5 Latency(ms) (a) POP Sessions Breakdown without Downloads POP Connect POP Password POP Retrieve POP User ID POP Status POP Delete (b) The Breakdown of POP Sessions without Downloads POP Connect POP User ID POP Password POP Status POP Retrieve POP Delete 0 Figure 3. The Breakdown of POP session without mail downloads Latency(ms) (a) POP Session Breakdown with Downloads POP Connect POP Password POP Retrieve POP User ID POP Status POP Delete (b) The Breakdown of POP Sessions with Downloads POP Connect POP User ID POP Password POP Status POP Retrieve POP Delete 0 Figure 4. The Breakdown of POP session with mail downloads. Such workloads obey a distribution reflecting an average message count of 3.43 messages per mailbox. The average message count per mailbox is a base figure for estimating the size of the mail store. In a mail server experiment with ten thousand support, the total message count in the mail store (average over time) is 34,300 and the overall raw message data volume is around 860 MB. For every user population from to 10,000, we collected a corresponding file system trace during the benchmark run. Total I/O traffic observed in ISP mail server scales proportionally to the number of. In addition, mail server has both file read and file write intensive workloads, with the rate around 3:1. Small messages result in many small file write operations The Breakdown of Mail Server Response Time In order to compare the roles that networking and I/O (i.e., file I/O in this paper) play in ISP mail server, we explored the breakdown of total response time for every request. To figure out the average file I/O response time, in both SMTP and POP sessions, we went through file system traces, and calculated the latency of file operations by checking their corresponding file events, such as file open, file write, file read, file close etc. Figure 5 presents the results of the percentage of I/O latency among data transfer portions of SMTP and POP sessions, including SMTP Data, POP Retrieve and POP Delete. Other phases such as SMTP Connect, SMTP Mail From, POP Connect, etc. are not included because there are no I/O operations involved. We can see that I/O part places a more impact on server performance as the user population is growing. When the user population exceeds 5,000, I/O becomes the major performance bottleneck. For an ISP mail server to support 10,000, the I/O latency takes 40 55% of data transfer time in both SMTP sessions and POP sessions with download. For POP sessions without download, since there is no file to be read or deleted, the I/O overhead remains relatively small.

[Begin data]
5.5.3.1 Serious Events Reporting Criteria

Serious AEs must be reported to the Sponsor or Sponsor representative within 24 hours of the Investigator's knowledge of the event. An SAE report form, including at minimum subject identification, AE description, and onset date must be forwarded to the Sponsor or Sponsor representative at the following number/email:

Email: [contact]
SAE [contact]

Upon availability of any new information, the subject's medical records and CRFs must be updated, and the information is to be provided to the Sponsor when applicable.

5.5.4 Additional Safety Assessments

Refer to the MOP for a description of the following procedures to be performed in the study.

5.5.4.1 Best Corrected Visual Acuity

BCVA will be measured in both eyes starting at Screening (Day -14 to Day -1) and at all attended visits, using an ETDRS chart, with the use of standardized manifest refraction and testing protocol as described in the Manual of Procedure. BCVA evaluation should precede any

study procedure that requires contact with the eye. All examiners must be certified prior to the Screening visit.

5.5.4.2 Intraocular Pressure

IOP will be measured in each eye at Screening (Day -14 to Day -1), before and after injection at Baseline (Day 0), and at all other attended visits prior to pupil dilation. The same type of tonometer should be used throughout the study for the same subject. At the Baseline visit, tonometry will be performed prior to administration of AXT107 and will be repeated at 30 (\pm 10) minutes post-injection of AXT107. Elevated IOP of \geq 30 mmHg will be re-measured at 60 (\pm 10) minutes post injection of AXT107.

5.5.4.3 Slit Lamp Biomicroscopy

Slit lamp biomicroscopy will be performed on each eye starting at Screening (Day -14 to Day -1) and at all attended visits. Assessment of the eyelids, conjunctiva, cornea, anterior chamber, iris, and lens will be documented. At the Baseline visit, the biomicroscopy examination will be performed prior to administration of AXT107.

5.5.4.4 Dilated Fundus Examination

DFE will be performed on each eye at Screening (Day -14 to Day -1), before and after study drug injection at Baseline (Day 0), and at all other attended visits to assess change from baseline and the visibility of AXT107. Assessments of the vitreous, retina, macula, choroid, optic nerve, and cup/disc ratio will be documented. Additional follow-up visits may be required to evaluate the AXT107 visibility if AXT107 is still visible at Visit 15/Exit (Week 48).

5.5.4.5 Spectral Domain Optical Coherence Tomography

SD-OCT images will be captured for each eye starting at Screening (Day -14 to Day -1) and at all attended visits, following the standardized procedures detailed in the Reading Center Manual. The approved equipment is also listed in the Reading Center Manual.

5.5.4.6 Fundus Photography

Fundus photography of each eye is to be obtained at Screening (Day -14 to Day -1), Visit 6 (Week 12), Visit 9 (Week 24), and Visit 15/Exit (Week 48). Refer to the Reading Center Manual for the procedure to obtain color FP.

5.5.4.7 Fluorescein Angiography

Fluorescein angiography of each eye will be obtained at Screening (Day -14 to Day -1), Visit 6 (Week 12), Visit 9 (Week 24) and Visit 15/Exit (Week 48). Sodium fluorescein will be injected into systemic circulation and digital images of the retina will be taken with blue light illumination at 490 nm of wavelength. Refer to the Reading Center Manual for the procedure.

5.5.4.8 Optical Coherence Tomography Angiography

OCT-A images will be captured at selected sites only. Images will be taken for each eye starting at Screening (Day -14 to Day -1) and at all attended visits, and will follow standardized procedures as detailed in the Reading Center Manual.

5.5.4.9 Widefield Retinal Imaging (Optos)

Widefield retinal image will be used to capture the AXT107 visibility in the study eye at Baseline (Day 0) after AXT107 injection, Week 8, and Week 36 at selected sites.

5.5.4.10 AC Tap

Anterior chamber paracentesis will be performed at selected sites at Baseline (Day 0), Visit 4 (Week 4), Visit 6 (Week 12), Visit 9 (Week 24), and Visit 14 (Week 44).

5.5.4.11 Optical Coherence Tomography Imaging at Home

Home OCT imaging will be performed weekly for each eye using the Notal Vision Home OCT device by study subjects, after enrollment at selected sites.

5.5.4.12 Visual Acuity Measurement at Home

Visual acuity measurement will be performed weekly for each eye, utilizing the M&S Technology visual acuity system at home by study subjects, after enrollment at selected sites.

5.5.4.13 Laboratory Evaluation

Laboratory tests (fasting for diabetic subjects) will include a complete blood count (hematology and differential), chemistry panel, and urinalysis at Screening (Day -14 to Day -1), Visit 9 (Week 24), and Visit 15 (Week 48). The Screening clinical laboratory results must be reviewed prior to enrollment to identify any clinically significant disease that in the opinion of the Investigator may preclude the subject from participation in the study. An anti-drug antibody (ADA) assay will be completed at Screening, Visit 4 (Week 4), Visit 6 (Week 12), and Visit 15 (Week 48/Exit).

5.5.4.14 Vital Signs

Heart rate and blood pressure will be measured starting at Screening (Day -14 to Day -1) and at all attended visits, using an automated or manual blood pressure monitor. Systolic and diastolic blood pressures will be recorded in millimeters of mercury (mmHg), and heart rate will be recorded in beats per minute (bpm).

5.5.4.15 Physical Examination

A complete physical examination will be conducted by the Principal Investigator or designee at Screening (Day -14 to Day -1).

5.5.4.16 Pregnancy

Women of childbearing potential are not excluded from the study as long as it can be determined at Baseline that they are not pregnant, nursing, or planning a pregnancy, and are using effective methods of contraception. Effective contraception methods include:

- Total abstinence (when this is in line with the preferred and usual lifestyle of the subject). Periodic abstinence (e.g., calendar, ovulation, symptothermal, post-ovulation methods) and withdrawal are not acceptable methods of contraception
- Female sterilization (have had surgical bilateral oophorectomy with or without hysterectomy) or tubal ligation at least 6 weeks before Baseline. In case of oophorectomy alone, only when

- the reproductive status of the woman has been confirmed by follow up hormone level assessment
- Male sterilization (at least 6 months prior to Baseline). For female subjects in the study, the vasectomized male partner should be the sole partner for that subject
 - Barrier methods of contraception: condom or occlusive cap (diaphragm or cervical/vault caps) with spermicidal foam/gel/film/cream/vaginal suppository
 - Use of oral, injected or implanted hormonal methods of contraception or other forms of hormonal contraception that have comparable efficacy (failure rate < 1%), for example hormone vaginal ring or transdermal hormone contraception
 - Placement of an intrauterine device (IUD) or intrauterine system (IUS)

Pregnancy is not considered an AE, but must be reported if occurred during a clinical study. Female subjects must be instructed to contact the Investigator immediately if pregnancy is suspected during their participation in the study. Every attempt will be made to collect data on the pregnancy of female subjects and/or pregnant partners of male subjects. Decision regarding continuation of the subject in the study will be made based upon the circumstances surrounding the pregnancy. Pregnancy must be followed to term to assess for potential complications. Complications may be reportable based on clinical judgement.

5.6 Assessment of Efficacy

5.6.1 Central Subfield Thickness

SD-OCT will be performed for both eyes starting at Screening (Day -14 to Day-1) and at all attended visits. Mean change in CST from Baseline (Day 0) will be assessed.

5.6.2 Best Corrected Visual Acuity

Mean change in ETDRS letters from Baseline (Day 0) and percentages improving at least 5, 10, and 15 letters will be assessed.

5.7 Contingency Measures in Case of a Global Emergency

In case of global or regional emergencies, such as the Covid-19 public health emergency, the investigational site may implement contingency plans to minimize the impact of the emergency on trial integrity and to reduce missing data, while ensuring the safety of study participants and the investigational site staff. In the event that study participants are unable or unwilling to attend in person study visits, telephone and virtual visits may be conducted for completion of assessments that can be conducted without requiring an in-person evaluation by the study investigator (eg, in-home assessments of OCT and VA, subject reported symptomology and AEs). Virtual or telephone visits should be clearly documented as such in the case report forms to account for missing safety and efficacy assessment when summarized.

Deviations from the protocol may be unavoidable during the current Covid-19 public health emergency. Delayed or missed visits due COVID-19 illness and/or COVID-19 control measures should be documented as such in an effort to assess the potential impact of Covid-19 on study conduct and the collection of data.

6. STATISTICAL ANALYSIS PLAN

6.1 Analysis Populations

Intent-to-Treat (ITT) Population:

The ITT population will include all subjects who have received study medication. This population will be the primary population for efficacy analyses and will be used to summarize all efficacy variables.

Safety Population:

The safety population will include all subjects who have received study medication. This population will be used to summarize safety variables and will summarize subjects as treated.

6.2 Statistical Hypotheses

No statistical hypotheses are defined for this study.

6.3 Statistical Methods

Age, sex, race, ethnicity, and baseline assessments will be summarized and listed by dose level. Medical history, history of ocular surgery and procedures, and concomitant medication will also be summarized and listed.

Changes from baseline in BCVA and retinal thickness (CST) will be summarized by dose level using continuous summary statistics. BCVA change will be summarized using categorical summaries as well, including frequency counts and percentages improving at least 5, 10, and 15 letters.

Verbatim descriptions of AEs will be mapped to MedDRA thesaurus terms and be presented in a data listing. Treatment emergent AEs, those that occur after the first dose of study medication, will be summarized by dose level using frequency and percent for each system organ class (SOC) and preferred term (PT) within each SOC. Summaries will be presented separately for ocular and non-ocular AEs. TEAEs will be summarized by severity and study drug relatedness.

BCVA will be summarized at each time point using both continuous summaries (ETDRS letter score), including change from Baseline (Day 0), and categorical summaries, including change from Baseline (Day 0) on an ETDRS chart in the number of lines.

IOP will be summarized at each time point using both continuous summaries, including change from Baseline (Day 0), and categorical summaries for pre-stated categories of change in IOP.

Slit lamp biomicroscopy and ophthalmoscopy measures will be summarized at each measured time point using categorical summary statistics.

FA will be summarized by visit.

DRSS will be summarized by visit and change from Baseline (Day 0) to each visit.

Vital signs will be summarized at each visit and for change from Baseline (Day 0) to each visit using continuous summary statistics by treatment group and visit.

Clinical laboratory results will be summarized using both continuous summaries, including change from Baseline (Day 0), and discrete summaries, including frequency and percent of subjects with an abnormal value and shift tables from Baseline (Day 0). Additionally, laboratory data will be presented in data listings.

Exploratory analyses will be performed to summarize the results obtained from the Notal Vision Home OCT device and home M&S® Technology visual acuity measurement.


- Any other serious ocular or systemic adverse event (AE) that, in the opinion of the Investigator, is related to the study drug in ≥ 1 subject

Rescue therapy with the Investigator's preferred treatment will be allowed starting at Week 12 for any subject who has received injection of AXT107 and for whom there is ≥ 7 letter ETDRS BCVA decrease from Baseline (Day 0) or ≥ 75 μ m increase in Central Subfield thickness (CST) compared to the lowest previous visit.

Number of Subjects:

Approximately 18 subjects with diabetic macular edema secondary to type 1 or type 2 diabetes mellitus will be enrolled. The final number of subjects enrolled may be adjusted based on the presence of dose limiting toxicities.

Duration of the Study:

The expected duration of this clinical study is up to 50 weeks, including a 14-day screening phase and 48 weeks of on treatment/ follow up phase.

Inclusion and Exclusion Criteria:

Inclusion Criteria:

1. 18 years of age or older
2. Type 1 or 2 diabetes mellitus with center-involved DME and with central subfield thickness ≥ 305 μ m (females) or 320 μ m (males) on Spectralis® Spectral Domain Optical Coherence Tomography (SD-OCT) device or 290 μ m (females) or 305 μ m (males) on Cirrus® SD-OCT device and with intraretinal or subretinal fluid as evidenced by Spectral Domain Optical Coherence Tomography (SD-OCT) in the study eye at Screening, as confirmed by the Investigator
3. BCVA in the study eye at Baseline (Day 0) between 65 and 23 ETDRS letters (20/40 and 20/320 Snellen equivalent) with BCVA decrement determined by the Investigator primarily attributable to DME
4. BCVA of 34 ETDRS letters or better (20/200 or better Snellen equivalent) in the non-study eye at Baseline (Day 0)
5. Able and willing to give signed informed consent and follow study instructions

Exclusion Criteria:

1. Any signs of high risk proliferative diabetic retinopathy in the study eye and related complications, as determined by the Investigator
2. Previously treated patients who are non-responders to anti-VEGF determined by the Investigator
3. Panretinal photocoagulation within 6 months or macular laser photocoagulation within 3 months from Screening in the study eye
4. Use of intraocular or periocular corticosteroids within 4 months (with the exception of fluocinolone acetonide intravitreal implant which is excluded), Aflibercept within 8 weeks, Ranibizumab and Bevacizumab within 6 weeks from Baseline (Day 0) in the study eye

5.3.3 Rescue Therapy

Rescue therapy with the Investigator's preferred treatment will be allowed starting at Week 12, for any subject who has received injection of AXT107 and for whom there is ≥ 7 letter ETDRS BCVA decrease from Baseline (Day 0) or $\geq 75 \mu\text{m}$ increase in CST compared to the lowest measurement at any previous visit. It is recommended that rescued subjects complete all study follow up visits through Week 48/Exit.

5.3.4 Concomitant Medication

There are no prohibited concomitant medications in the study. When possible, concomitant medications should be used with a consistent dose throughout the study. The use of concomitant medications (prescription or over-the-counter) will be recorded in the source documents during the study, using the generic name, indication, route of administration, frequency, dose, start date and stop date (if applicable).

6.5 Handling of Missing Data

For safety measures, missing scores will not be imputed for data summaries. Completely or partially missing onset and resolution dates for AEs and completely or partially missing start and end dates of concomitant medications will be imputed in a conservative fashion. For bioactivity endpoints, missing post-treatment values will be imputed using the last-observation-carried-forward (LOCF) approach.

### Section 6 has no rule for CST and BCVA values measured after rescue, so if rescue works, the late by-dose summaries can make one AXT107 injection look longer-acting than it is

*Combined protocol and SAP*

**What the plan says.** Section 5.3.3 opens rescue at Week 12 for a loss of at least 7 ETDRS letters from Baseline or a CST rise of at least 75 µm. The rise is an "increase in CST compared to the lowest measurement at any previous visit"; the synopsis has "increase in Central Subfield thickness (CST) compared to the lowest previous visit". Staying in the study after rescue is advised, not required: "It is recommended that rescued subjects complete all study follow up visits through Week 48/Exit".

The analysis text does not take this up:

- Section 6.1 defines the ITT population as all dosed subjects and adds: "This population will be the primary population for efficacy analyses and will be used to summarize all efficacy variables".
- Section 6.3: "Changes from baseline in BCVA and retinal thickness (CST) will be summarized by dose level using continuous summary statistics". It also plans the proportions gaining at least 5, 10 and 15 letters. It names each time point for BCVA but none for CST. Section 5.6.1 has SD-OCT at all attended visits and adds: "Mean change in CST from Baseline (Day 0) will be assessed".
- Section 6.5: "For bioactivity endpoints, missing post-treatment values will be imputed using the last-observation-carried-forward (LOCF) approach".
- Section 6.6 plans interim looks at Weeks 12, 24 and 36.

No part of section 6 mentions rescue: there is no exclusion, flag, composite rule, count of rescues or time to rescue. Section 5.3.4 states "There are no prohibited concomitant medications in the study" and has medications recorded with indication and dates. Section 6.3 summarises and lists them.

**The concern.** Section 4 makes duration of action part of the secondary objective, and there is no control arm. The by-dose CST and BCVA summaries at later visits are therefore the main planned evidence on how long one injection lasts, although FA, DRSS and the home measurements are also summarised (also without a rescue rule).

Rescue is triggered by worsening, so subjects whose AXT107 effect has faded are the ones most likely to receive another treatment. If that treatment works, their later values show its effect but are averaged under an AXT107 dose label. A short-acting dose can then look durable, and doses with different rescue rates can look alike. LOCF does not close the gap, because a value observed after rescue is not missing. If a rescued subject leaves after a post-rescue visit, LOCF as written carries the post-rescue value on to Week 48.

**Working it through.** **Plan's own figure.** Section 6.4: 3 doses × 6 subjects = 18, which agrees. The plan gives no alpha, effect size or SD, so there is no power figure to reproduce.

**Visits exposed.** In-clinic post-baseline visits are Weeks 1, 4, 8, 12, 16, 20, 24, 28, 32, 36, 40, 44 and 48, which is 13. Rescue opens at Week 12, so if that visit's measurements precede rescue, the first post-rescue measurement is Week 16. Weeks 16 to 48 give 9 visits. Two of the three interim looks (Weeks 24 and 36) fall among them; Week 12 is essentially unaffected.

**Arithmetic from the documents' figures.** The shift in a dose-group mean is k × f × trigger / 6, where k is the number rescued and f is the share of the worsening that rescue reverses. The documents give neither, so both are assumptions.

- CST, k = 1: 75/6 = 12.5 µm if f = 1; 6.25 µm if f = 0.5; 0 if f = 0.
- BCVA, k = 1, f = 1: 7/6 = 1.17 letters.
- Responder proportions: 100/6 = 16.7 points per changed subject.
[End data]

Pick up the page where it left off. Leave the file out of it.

6 (a) age of I/O Overhead in SMTP Data Phase (b) age of I/O Overhead in POP Retrieve and POP Delete Phases with Downloads (c) age of I/O Overhead in POP Retrieve and POP Delete Phases without Downloads Network + CPU Latency(ms) 0 I/O Latency(ms) Network + CPU Latency(ms) 0 I/O Latency(ms) Network + CPU Latency(ms) 0 I/O Latency(ms) Figure 5. The Breakdown of Mail Server Work Sessions 4. Related Work There are a limited number of research papers published on mail servers. Recently Behren et al. described a workingin-progress project called NinjaMail, a high-performance clustered, distributed system . It used a collection of clusters distributed through a wide area to provide thousands of with highly available and scalable services. Saito et al. described the motivation, design and performance of Porcupine, a scalable mail server . The goal of Porcupine was to provide a highly available and scalable electronic mail service using a large cluster of commodity PCs. Their focus was on dynamic load balancing, automatic configuration, and graceful degradation in the presence of failures. They used duplicated services that were distributed homogeneously and dynamically across nodes in a cluster. Christenson et al. presented a highly scalable electronic mail service using Open Systems in EarthLink . They used the Network Appliance family of servers  as the network file storage to achieve good I/O performance, high reliability and easy maintenance. The above papers all focused the design and implementation of the distributed mail servers. To the best of our knowledge, we are unaware of published results on performance evaluation of mail servers. 5. Conclusions In this paper, we study the performance of ISP mail server with a wide range of user populations support, especially in networking and I/O fields. We used SPECmail1 as a standard benchmark to evaluate a mediumscale ISP mail server performance. We also collected file system traces via a Filemon/EE tracer for I/O analysis. By analyzing benchmark results and file system traces, we arrive at several important conclusions: 1) In SMTP and POP sessions, the initial network connection setup and the first phase (e.g., SMTP Hello), usually takes a very long time. 2) I/O latencies contribute up to 40 55% of the data transfer time in requests, especially in a server with large user population support. Such a high I/O overhead would seriously limit the scalability of ISP mail servers. 3) A group of messages may easily make a remote recipient server become overloaded. References  Alt-N Technologies, Inc. Mdaemon versatile server, 1.  Nick Christenson, Tim Bosserman, and David Beckemeyer. A highly scalable electronic mail service using open systems. In Proceedings of the USENIX Symposium on Internet Technologies and Systems (ITS-97), pages 37 48, Berkeley, December USENIX Association.  D. Hitz, J. Lau, and Malcolm. File system design for an nfs file server appliance. In Proceedings of the USENIX 1994 Winter Technical Conference, pages , San Francisco, CA, Jan  J.Postel. Simple Mail Transfer Protocol, Internet RFC 821, Aug  M.Crispin. Internet Message Access Protocol, Internet RFC 2060, Dec  J. Myers and M.Rose. Post Office Protocol Version 3, Internet RFC 1939, May  Yasushi Saito, Brian N. Bershad, and Henry M. Levy. Manageability, availability, and performance in Porcupine: a highly scalable, cluster-based mail service. ACM Transactions on Computer Systems, 18(3): , 0.  Standard Performance Evaluation Corporation. Specmail1, Jan. 1.  System Internal Inc. Filemon/EE Manual, Sep  J.R. von Behren, S. Czerwinski, A. D. Joseph, E. A. Brewer, and J. Kubiatowicz. Ninjamail: The design of a highperformance clustered, distributed system. In P. Sadayappan, editor, Proceedings of International Workshops on Parallel Processing 0, volume pp , Toronto, Canada., August